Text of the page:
Jamey Rodemeyer. (YouTube.)

Jamey’s mother, Tracy, told the Buffalo News that her son had questioned his sexuality and that his classmates began to tease and bully him. His parents were supportive of their son, and Jamey was seeing a social worker and a therapist. But that didn’t stop the bullying, and it didn’t ease Jamey’s pain, which spilled onto his Tumblr account.

“No one in my school cares about preventing suicide, while you’re the ones calling me [gay slur] and tearing me down,” he wrote on Sept. 8. He said the next day: “I always say how bullied I am, but no one listens. ... What do I have to do so people will listen to me?”

Despite their son’s numerous cries for help online, Jamey’s parents thought he was doing well. His father Tim told WGRZ that Jamey said that he was happy.

Last May, Jamey told his friends that he was bisexual and created his own “It Gets Better” video. He thanked Lady Gaga for supporting the gay community and told the viewers, “Love yourself and you’re set.”

Indeed, he received an outpouring of support online from Gaga’s fans, who call themselves “little monsters,” as well as from his friends.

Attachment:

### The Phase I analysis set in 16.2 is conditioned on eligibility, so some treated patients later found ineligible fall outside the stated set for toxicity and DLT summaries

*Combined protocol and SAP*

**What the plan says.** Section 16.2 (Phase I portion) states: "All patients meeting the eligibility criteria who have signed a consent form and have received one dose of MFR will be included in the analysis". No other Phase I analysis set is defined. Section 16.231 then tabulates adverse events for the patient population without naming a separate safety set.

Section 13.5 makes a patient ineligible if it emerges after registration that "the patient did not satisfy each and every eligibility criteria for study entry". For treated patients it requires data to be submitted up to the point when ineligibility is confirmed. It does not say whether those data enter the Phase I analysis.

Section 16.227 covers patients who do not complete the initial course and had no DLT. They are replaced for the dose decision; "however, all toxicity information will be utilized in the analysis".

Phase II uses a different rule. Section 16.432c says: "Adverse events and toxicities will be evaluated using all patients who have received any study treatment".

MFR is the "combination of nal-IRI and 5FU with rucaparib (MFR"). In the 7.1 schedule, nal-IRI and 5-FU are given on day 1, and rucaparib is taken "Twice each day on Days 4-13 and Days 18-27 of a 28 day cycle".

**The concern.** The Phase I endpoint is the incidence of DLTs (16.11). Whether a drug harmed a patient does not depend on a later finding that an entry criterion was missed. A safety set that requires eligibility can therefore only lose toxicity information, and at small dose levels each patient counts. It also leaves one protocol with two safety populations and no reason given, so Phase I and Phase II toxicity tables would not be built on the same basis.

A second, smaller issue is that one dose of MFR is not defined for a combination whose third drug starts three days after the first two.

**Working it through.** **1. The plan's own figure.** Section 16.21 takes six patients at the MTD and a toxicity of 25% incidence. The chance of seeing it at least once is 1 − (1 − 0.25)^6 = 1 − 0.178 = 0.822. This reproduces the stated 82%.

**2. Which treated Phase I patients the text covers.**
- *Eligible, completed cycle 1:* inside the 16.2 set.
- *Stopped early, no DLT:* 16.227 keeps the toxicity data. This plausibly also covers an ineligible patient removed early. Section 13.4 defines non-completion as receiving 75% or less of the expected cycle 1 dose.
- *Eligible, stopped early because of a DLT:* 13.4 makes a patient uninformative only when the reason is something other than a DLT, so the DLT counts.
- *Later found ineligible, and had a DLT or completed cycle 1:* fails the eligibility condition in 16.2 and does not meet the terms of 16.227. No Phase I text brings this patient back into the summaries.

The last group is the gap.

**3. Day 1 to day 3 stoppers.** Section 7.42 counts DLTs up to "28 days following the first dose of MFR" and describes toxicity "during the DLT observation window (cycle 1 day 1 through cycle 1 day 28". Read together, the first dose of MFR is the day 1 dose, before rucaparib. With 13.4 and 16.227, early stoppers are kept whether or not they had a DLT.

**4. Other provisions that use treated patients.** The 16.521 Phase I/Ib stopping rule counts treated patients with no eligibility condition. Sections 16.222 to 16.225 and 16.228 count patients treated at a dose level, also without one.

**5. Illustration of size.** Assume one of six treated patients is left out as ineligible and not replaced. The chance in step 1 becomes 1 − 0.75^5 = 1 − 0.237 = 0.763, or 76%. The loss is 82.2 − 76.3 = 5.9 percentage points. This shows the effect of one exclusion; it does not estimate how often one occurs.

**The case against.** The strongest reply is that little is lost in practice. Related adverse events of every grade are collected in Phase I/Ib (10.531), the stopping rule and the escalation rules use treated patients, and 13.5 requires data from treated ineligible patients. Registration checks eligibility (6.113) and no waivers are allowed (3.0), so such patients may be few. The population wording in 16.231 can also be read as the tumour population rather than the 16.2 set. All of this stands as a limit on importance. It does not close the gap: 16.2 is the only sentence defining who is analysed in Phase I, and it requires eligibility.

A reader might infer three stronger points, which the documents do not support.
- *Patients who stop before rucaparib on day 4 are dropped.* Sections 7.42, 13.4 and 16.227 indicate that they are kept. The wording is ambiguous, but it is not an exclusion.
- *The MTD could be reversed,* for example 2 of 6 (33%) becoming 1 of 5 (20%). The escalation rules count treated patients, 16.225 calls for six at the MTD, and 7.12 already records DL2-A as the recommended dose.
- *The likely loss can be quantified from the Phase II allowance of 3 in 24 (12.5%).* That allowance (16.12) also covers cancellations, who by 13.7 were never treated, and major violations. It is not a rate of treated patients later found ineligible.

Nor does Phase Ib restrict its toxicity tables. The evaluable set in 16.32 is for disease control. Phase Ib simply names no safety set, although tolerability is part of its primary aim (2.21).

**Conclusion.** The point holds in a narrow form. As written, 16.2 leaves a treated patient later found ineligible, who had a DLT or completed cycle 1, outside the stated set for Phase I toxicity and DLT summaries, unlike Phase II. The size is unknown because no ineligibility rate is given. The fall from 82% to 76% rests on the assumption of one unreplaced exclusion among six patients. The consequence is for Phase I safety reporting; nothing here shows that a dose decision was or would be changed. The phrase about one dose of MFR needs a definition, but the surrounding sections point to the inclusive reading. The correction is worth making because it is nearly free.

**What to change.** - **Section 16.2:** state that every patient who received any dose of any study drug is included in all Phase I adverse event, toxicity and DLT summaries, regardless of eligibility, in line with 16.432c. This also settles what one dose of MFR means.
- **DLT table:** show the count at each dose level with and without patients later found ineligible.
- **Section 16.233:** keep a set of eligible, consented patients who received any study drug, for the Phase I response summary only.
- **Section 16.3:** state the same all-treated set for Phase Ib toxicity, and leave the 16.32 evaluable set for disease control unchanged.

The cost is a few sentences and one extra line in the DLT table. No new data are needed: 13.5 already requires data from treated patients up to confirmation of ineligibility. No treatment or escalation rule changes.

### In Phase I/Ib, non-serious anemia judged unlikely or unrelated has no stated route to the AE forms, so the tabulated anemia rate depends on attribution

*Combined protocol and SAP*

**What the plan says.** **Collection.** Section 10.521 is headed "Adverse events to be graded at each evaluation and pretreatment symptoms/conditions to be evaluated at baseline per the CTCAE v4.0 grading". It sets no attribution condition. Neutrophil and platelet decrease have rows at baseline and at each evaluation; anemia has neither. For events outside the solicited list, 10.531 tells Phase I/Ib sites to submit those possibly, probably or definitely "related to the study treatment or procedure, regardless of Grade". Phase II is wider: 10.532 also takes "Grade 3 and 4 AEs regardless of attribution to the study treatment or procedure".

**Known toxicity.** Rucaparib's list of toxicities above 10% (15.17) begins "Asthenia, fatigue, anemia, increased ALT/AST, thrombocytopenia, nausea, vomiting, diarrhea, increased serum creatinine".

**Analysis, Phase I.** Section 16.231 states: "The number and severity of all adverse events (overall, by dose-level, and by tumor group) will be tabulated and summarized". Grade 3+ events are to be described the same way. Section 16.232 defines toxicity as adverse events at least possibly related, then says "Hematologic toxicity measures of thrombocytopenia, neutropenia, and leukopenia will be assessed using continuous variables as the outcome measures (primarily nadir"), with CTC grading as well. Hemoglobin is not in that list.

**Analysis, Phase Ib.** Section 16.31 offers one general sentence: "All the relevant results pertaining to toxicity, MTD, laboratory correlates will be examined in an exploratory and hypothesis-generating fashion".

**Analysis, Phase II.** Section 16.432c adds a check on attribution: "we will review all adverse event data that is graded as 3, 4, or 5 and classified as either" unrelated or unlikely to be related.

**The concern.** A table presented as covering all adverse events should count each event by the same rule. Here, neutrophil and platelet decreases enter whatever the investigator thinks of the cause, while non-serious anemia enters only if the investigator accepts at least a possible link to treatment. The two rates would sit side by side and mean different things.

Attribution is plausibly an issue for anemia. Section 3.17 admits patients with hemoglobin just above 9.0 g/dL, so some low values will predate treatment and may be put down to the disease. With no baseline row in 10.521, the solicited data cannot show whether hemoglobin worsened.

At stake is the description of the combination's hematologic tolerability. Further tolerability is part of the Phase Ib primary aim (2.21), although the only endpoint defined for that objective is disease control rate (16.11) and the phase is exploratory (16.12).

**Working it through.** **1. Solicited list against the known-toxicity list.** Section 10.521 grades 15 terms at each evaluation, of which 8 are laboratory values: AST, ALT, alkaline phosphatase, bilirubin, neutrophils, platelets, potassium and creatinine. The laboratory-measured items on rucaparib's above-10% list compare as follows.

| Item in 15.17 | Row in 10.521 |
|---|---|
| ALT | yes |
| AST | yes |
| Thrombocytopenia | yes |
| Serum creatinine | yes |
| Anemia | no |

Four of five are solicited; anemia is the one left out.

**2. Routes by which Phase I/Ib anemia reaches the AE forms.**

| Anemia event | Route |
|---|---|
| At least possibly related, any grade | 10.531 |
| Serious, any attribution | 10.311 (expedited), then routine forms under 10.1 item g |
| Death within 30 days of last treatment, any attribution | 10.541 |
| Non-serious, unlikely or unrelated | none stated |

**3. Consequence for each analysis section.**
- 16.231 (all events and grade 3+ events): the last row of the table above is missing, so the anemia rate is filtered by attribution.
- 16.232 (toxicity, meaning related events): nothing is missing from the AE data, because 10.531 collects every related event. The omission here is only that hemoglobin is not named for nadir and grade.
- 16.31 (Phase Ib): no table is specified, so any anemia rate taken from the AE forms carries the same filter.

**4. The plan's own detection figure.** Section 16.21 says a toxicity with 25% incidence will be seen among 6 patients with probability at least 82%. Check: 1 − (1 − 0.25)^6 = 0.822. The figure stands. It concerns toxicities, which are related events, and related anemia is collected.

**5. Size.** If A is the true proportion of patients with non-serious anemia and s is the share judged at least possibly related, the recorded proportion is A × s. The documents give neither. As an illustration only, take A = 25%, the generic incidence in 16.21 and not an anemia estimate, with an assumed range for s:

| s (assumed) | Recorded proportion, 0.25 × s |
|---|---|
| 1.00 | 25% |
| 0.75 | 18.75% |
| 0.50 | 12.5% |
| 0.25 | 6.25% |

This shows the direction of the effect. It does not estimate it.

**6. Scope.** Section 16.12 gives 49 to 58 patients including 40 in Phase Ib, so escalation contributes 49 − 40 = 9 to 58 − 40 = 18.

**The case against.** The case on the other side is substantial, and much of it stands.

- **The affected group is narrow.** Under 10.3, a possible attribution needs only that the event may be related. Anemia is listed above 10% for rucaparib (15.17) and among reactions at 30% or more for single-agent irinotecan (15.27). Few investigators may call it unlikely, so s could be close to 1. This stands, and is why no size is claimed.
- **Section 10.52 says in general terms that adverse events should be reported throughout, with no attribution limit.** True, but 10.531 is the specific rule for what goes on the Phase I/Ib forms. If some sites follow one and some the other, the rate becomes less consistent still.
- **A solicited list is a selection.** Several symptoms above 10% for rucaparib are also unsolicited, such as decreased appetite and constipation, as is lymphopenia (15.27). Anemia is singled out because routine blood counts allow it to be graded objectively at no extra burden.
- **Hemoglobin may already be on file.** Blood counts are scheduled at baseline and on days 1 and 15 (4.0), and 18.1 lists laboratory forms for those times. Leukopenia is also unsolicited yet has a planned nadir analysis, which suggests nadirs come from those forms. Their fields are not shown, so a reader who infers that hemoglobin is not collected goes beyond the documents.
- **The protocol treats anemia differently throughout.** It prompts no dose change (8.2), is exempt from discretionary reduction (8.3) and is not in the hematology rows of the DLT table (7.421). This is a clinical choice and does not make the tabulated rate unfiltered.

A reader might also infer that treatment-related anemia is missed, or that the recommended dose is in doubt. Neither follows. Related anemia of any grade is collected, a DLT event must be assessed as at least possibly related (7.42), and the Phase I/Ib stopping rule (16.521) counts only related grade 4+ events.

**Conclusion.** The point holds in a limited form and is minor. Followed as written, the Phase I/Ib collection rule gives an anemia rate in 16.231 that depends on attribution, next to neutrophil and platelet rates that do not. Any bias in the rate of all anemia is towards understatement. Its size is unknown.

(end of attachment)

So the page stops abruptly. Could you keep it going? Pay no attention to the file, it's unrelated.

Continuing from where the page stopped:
But others online did not embrace him. “JAMIE IS STUPID, GAY, FAT ANND UGLY. HE MUST DIE!” an anonymous commenter said on Formspring. “I wouldn't care if you died. No one would. So just do it :) It would make everyone WAY more happier!” said another.

Columnist Dan Savage, who created the “It Gets Better” project, said on his blog that the people who bullied Jamey should be held accountable “for their actions, for their hate, for the harm they've caused.”

“They should be asked if they’re “WAY more happier” now, if they’re pleased with themselves, and if they have anything to say to the mother of the child they succeeded in bullying to death,” he wrote.

Teen suicide is not a new or uncommon problem. Of the more than 35,000 suicides reported in the United States in 2008, 4,513 of the cases were youths between the ages of 10 and 24, according to the Centers for Disease Control.

Savage said the high number of teenagers who are gay, bisexual or transsexual who have taken their own lives prompted him to found “It Gets Better,” a platform where adults could tell bullied kids that someday their lives will be brighter. But, as he wrote on his blog, the negativity is sometimes louder than the love:

“The point of the ‘It Gets Better’ project is to give kids like Jamey Rodemeyer hope for their futures. But sometimes hope isn't enough. Sometimes the damage done by hate and by haters is simply too great. Sometimes the future seems too remote. And those are the times our hearts break.”

Watch Jamey’s “It Gets Better” message, and Jamey’s parents talk to WGRZ2, below.

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